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Alistair Darling: I was warned that Universal Credit would be unworkable

Darling reveals that while serving as Work and Pensions Secretary, he was told that the programme would be "very difficult" to implement and would cost more than it saved.

Former Chancellor Alistair Darling said he was warned that Universal Credit would be "very difficult, if not impossible" to introduce at an acceptable cost. Photograph: Getty Images.

The most notable intervention during Iain Duncan Smith's emergency statement on Universal Credit (the subject of an excoriating report today by the National Audit Office) came from Alistair Darling. 

Darling, who is always listened to respectfully by Conservative MPs, told the House that while serving as Work and Pensions Secretary he was warned by officials that a Universal Credit-style system would be all but impossible to implement and would likely end up costing more than it saved. He said:

I was advised then that it was technically very difficult, if not impossible, to implement at anything like an acceptable cost, and whatever the cost I was quoted it was likely to end up costing an awful lot more.

Darling rightly pointed out the absurdity of Duncan Smith claiming that Universal Credit, which aims to replace six of the main means-tested benefits and tax credits with a single payment, was "on time and on budget" - the NAO report reveals that £34m of IT programmes have been written off and the programme, which was originally due to apply to all new claimants of out of work benefits from this October, will now apply to just ten job centres - and asked Duncan Smith what advice he had received about it. He dismissively replied that he had been told it could be delivered and complained that Labour had just "carped".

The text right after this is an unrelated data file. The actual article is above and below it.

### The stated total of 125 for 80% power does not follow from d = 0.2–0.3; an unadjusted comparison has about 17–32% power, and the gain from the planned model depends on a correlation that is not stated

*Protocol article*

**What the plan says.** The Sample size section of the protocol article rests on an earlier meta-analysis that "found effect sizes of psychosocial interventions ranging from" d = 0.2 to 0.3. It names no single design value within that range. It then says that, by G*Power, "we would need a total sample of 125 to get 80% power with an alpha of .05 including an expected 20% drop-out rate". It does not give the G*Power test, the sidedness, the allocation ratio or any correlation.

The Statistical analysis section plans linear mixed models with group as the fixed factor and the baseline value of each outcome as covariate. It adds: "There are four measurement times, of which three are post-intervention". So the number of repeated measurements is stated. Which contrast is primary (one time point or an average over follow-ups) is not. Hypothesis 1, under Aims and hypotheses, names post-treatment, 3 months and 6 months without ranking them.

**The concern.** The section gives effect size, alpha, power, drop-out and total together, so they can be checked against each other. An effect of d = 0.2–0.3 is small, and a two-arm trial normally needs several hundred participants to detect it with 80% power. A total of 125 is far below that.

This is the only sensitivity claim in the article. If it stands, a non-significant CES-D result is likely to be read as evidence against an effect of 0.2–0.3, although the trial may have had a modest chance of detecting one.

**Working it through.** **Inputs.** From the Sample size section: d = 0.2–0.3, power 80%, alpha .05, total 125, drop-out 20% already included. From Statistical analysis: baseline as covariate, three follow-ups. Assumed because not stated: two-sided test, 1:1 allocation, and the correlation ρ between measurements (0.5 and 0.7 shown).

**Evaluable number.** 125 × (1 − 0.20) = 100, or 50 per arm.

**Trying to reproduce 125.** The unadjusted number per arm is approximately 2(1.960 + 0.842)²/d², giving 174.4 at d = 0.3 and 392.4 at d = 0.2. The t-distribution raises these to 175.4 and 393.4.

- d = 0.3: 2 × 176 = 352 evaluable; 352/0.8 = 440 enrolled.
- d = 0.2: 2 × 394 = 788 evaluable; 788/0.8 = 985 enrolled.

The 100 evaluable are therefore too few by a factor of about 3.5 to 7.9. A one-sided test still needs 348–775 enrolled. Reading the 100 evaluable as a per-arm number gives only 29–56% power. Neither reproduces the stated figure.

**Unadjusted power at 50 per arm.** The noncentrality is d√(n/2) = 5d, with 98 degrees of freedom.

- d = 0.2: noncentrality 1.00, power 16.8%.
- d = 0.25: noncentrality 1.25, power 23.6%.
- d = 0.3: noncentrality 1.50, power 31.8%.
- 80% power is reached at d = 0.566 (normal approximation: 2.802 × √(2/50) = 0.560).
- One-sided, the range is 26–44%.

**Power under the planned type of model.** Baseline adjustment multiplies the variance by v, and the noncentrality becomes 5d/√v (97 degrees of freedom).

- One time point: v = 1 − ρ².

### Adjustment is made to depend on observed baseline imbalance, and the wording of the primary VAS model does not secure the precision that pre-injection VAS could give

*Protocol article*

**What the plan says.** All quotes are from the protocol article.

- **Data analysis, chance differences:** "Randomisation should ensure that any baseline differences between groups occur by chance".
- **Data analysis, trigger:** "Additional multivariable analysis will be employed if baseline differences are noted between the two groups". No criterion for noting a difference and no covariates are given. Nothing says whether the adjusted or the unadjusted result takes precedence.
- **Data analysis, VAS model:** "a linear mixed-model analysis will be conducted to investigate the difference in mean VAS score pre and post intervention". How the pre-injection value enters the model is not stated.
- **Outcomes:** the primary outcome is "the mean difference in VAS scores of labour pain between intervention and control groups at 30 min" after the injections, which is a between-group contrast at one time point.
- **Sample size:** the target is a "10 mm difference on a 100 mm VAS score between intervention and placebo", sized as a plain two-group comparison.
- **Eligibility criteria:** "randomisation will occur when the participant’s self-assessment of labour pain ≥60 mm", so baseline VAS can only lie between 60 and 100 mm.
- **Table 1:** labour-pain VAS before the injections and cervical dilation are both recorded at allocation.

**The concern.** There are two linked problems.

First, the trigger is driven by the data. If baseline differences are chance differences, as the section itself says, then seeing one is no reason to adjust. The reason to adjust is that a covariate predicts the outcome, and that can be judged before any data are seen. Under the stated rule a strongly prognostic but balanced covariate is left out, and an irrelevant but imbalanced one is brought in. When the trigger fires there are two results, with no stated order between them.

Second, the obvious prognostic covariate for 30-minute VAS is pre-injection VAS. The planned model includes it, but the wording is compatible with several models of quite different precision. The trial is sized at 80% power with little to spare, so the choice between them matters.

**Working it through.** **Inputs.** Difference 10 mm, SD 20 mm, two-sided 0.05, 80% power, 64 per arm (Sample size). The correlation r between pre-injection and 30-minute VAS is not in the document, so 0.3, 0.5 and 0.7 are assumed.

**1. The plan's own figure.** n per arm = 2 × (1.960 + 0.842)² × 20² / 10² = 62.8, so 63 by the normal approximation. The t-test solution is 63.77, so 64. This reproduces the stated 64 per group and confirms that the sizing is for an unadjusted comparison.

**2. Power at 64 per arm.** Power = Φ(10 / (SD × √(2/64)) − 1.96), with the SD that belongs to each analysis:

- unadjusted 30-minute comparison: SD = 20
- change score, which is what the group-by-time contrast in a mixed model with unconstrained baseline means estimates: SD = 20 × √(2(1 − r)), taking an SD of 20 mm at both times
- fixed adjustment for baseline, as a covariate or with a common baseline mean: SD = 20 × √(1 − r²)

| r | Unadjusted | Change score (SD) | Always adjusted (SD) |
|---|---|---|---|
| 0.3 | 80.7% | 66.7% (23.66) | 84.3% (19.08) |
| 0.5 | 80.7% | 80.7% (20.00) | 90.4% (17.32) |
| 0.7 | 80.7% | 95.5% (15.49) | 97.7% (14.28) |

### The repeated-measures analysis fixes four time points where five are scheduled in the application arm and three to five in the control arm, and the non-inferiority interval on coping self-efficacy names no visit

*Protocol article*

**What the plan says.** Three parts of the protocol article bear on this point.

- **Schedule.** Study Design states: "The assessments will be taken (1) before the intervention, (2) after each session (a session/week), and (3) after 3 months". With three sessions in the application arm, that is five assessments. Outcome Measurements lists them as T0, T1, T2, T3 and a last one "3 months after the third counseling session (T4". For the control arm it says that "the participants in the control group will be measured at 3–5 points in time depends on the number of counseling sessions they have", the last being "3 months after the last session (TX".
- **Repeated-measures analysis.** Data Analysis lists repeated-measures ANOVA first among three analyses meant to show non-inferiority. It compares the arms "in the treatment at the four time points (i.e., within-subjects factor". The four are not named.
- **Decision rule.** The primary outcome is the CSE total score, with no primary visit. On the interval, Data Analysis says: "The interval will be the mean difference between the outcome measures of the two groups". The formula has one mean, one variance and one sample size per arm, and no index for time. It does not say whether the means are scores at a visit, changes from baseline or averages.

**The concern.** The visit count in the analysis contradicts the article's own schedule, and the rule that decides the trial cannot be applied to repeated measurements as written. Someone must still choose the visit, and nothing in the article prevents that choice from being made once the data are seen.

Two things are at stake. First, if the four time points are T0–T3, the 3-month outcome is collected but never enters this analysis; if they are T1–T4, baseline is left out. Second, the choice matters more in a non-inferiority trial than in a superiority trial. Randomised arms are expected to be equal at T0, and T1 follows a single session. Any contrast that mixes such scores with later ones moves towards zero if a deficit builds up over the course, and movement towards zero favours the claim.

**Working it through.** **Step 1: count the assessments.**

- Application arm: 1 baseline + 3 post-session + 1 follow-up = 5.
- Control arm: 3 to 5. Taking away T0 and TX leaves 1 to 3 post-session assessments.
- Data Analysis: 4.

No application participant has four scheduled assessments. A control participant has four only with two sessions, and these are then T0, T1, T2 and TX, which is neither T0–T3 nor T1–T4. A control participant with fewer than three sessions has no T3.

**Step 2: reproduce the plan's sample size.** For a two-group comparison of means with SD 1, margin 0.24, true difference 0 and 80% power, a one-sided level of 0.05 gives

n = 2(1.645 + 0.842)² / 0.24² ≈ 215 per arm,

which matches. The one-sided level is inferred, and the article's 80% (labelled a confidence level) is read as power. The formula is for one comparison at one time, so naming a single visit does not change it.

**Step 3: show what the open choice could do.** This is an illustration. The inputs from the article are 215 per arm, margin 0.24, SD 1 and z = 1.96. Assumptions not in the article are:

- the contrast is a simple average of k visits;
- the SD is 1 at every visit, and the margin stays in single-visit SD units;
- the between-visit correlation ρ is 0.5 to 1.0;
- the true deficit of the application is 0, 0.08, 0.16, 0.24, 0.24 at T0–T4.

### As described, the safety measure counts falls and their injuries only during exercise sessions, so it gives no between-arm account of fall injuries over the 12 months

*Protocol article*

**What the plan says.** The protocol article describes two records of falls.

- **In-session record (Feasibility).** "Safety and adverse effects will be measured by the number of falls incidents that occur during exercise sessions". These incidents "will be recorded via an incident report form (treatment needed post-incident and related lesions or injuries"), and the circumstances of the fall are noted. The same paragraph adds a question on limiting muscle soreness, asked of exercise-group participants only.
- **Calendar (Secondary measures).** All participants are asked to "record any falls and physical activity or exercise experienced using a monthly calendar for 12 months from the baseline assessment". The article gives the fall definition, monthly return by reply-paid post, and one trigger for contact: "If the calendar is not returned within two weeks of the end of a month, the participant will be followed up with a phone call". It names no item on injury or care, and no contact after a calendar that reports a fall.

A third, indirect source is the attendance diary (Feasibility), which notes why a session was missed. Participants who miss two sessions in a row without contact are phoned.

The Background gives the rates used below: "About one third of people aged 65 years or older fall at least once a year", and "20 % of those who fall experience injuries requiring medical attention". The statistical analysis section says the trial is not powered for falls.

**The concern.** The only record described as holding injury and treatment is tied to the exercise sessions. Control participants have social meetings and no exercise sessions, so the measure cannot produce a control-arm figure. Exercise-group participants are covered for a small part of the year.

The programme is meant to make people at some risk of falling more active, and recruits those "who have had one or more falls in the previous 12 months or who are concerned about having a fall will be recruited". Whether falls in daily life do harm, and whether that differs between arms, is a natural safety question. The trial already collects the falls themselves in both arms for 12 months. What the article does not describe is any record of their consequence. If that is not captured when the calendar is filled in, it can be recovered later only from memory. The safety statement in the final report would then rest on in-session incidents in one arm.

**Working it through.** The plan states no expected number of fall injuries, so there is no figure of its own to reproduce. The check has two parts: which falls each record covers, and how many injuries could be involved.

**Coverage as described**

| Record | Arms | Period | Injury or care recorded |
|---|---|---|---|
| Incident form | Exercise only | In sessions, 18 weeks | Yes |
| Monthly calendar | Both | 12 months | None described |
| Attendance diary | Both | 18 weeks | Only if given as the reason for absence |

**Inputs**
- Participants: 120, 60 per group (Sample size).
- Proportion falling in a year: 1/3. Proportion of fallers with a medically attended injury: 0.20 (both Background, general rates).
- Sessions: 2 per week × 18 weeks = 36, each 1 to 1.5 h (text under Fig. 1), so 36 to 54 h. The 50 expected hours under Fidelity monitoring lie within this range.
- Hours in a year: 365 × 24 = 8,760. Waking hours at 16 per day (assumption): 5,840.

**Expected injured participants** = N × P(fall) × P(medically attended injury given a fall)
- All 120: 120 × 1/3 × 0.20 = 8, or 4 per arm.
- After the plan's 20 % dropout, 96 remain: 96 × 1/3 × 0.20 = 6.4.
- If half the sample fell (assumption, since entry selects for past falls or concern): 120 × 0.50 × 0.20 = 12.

In reality, as the NAO report reveals, the DWP is considering delaying the full introduction of the programme until after October 2017 since the current timetable means there will be "less time to deal with any problems identified during migration".

But while Darling's revelations are damaging for Duncan Smith, they also pose questions for Labour. At the moment the party still supports Universal Credit in principle and has called for cross-party talks with civil servants to save the programme. But if the problems with the system prove as intractable as many fear, Labour may eventually conclude that it is, as Darling's officials warned, simply unworkable. 

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